Molecular and cellular mediators of innate and adaptive immune responses play a major role in both the initiation and the progression of stroke. They also participate in the induction of tolerance to ischemia by sublethal preconditioning stresses. We have investigated such mediators in the three abovementoned facets of stroke. Inhibition of tumor necrosis factor(TNF) with TNF-binding protein reduces brain infarct volume in middle cerebral artery occlusion (MCAO) models in the rat and mouse. In addition, TNF-binding protein attenuates the progressive impairment of microvascular perfusion that occurs during the early hours of focal brain ischemia. These findings implicate TNF as a mediator of progressive brain damage during acute stroke. Lipopolysaccharide (LPS) pretreatment has been demonstrated to induce tolerance to focal brain ischemia in the MCAO model in spontaneously hypertensive rats (SHR). TNF binding protein blocks this tolerance implicating TNF as a mediator of this state of preserved homeostasis under stress. This form of tolerance also reduces the degree of microcirculatory perfusion impairment in brain. Preconditioning with TNF by intracisternal injection of TNF induces tolerance to ischemia in the Balb/C mouse. In vitro models comprising cellular elements of brain have been established in order to examine the mechanisms involved in the observed in vivo tolerance to ischemia of the brain pretreated either by TNF or by oxygen/glucose deprivation (OGD). Pretreatment of primary neuronal cultures with short hypoxia (15 minutes) 24 hours prior to 60 minutes of hypoxia, protected neurons against hypoxia (number of dead cells was 9.4% versus 35% in non-pretreated cultures). Pretreatment with TNF (50 ng/ml) also protected cortical neurons against 60 minutes of hypoxia. TNF-preconditioning can induce tolerance to subsequent OGD in brain microvessel endothelial cells, astrocytes and cortical neurons. In cortical astrocytes from 2-3 day old Sprague-Dawley rats, preconditioning with TNF-alpha to produce tolerance does not inhibit I-kappaB proteolysis, nuclear translocation of NF-kappaB or binding of the p65 subunit of NFkB to its consensus site on DNA. It does, however, prevent p65 phosphorylation and consequently disrupts the association of the coactivator protein, p300/CBP, with that subunit. The result is that expression of proinflammatory genes such as ICAM-1 is inhibited, but expression of cytoprotective genes such as manganese superoxide dismutase continues unabated. In bedside to bench studies, mouse anti-rat ICAM-1 antibody induced an inflammatory state in preclinical models of ischemic stroke that included activation of complement (C3a desArginine), granulocytes (CD11b up-regulation), and endothelium (E- and P-selectin expression). Serial administration of the antibody sensitized rats to produce anti-mouse antibodies and augmented infarct size in a focal brain ischemia model. Similar responses to the mouse anti-human ICAM-1 monoclonal antibody (a non-humanized antibody), Enlimomab, may have contributed to the adverse outcomes of the Enlimomab acute stroke trial. A form of immunological tolerization, mucosal tolerance, has been shown to target regulatory T cells to activating endothelium and to prevent strokes. Mucosal tolerance to E-selectin, which is an adhesion molecule that only becomes expressed on endothelium when a vessel segment becomes activated, has been shown to profoundly reduce ischemic strokes and to eliminate hemorrhages that otherwise occur spontaneously in spontaneously hypertensive and genetically stroke-prone rats (SHR-SP). E-selectin tolerization also can reduce infarct size after MCAO in SHR-SP and this cytoprotection can be adoptively transferred by splenocytes from tolerized animals indicating that the protection is cell-mediated. This novel approach to stroke prevention is being translated into clinical trials involving the secondary preventon of stroke and Binswanger Disease. GMP recombinant murine and human E-selectin has been produced with a baculovirus expression vector platform and is being used in preclinical toxicology and immunotoxicology studies in mice and non-human primates as a prerequisite for obtaining an IND. Additional studies have shown that E-selectin tolerization markedly inhibits white matter damage in models of vascular dementia and experimental autoimmune encephalomyelitis. E-selectin tolerization also suppresses delayed vasospasm in a subarachnoid hemorrhage model. A bedside to bench proposal has supported the study of E-selectin tolerization in a model of atherosclerosis where the tolerization suppresses lipid deposition in the aortic arches of APOE null mice on a Western diet. Current work follows a critical path to Phase I testing and includes testing E-selectin tolerization with acetylsalicylic acid in preclinical stroke models since the mucosal tolerization with E-selectin approach will be used as an "add on" rather than a "stand alone." In addition, biomarkers for both efficacy and toxicity that would be accessible in humans are being tested and validated and additional GLP studies will soon be conducted. Following successful completion of these studies, we will file an IND and initiate a Phase I clinical trial in Binswanger Disease, an Orphan Disease, with Dr. Gary Rosenberg at the University of New Mexico. If the initial trial raises no flags, we will continue with the Binswanger studies at U. New Mexico and will initiate clinical trials of the prevention of secondary stroke. Our early and current work has demonstrated that the relationship between risk factors and stroke involves a chronic, subtle, immune dysregulation. Accordingly, we are examining additional ways to immunomodulate activating blood vessels in order to prevent strokes and stroke-related processes such as Binswanger Disease.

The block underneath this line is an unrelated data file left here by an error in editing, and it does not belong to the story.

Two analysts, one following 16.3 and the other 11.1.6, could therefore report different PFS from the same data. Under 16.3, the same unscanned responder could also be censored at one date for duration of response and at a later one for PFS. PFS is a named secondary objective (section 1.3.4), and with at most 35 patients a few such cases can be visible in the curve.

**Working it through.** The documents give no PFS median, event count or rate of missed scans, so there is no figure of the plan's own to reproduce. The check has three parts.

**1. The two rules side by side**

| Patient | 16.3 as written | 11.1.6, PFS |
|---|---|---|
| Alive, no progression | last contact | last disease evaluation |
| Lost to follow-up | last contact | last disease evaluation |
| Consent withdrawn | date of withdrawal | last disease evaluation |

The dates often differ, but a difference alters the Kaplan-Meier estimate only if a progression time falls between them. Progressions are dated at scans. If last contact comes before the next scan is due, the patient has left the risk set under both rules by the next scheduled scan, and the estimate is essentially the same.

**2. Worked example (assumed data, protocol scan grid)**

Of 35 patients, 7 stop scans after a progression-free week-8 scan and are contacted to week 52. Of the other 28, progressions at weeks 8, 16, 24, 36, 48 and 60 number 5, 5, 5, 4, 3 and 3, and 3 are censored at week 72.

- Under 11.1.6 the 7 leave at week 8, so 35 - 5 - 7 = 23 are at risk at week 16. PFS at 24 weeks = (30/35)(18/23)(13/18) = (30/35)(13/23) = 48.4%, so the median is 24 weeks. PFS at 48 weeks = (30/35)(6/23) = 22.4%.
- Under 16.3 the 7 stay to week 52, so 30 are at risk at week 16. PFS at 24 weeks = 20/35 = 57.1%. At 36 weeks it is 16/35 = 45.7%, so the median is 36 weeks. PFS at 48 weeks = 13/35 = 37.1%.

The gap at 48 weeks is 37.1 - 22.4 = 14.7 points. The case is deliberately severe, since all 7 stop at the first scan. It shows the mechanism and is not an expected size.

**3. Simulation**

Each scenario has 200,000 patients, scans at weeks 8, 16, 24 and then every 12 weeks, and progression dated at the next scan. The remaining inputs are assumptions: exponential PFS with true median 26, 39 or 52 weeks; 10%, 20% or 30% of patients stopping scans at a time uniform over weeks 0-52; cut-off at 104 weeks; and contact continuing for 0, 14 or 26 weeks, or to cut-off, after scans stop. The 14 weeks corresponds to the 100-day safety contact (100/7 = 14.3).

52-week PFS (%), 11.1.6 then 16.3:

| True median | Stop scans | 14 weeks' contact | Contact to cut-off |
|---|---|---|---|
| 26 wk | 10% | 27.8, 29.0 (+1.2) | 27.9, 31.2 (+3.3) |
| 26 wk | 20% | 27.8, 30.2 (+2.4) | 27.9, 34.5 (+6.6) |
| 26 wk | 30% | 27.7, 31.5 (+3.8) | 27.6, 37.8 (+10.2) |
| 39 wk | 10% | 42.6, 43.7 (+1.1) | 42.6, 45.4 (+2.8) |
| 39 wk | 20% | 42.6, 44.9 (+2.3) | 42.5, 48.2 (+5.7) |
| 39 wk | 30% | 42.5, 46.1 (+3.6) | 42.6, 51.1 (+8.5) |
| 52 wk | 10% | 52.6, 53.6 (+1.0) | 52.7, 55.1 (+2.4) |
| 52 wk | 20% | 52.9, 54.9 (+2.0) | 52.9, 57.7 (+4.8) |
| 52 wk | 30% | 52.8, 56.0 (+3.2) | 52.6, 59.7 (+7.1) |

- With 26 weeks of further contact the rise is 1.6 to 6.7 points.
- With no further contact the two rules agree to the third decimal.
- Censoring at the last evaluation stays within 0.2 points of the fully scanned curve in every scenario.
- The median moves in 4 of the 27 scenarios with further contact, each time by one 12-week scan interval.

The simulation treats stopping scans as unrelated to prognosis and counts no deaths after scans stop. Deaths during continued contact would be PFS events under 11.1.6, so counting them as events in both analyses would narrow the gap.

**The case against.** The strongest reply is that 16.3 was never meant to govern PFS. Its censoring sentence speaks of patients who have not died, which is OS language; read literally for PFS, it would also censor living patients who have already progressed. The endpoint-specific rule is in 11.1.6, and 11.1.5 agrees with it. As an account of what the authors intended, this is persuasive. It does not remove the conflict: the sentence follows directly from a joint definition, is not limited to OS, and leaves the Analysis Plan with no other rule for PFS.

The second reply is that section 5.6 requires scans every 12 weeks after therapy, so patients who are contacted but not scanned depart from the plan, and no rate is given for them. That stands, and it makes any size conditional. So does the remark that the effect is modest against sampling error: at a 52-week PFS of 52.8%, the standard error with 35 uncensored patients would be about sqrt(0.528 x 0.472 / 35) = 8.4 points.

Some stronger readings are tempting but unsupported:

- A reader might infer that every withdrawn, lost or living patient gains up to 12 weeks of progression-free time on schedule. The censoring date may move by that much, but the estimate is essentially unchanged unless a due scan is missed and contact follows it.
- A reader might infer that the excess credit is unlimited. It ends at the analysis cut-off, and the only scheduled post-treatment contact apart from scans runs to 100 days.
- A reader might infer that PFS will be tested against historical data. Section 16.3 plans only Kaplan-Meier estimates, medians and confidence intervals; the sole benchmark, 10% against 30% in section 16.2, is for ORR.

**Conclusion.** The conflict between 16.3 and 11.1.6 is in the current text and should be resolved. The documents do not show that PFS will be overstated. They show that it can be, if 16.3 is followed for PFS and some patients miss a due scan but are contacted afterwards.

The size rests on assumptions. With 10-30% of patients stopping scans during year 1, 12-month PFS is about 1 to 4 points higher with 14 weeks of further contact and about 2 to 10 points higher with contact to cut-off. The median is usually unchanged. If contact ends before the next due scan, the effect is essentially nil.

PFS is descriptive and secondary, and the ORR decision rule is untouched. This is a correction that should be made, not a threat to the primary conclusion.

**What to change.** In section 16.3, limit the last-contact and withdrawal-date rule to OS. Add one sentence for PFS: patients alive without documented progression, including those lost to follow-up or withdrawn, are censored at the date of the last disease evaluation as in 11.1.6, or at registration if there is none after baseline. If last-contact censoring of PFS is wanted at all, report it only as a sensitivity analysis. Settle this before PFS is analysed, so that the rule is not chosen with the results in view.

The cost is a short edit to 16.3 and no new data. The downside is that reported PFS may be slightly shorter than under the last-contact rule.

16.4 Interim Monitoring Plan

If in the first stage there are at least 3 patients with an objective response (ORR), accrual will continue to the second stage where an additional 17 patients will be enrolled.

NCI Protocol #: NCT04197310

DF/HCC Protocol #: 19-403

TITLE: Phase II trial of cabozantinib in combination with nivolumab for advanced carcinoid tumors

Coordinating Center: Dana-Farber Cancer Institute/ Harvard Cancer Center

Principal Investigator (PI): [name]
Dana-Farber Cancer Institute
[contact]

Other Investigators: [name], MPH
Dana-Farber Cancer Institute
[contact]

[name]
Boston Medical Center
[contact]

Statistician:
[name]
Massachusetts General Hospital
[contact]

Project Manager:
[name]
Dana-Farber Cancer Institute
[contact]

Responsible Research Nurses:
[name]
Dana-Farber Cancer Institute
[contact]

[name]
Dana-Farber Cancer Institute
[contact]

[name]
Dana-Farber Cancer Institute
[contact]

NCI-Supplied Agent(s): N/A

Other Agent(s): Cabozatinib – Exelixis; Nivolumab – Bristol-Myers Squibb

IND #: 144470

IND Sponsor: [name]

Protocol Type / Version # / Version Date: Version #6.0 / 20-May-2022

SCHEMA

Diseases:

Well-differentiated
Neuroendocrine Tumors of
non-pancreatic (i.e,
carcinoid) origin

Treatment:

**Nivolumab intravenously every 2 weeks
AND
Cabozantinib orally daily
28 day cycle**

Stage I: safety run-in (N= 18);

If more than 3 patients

Project Start
Project End
Budget Start
Budget End
Support Year
18
Fiscal Year
2013
Total Cost
$2,199,115
Indirect Cost